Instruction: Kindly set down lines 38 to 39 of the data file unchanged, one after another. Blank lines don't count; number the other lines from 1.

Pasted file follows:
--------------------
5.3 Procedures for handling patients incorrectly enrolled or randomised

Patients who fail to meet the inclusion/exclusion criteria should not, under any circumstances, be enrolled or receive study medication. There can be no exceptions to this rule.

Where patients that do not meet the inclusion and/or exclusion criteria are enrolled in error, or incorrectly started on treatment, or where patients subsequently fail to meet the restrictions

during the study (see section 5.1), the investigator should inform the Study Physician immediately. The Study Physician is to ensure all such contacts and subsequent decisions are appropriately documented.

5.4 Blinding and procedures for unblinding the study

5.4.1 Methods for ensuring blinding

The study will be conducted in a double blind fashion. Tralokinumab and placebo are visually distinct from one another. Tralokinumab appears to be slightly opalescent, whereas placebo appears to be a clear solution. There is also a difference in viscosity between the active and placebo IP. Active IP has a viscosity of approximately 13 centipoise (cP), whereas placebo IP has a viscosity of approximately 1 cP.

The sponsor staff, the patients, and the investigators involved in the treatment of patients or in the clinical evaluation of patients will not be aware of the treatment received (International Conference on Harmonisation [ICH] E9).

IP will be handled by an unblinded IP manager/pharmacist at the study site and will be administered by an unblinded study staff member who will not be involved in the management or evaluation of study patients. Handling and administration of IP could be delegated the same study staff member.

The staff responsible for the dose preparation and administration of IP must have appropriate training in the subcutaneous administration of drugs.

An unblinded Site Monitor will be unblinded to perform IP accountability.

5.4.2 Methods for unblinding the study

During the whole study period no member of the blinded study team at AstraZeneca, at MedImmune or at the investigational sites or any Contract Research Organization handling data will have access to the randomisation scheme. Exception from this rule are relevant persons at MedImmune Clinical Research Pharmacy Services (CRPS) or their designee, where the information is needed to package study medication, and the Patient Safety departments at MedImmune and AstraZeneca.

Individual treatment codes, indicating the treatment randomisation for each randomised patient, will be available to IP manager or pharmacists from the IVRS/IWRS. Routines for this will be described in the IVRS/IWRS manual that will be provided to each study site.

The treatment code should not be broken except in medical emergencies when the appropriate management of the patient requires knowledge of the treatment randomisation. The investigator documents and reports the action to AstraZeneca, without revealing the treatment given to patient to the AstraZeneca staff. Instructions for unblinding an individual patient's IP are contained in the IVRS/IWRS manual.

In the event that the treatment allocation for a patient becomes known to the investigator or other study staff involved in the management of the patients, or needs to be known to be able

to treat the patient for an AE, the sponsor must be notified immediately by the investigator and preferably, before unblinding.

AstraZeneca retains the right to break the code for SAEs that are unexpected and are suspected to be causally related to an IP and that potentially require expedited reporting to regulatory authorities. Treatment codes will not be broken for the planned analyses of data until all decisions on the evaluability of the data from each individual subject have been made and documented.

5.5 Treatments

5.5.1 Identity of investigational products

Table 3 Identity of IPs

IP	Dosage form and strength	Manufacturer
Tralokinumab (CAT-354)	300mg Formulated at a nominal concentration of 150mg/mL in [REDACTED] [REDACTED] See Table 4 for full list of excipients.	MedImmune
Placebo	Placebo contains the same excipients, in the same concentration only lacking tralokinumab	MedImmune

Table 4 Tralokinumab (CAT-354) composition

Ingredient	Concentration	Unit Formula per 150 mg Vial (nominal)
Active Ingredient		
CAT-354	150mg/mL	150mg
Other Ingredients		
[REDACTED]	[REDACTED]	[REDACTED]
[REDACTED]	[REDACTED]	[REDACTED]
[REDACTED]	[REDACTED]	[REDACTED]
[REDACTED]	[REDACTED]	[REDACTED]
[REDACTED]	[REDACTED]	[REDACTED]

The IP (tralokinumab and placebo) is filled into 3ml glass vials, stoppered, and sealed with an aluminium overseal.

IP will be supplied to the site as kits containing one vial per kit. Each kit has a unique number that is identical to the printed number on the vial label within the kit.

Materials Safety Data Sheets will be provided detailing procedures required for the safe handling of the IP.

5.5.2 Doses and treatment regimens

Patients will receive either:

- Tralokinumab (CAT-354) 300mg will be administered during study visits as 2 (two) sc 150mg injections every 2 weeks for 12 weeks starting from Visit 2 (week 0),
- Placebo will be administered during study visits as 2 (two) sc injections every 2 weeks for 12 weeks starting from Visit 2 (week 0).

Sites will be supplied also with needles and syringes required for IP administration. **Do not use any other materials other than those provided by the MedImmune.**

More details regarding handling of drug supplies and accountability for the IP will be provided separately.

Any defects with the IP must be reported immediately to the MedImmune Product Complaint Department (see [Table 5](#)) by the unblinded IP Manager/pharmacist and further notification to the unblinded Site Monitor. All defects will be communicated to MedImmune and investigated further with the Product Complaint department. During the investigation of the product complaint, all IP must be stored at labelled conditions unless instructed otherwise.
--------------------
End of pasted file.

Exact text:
5.5.2 Doses and treatment regimens

Patients will receive either: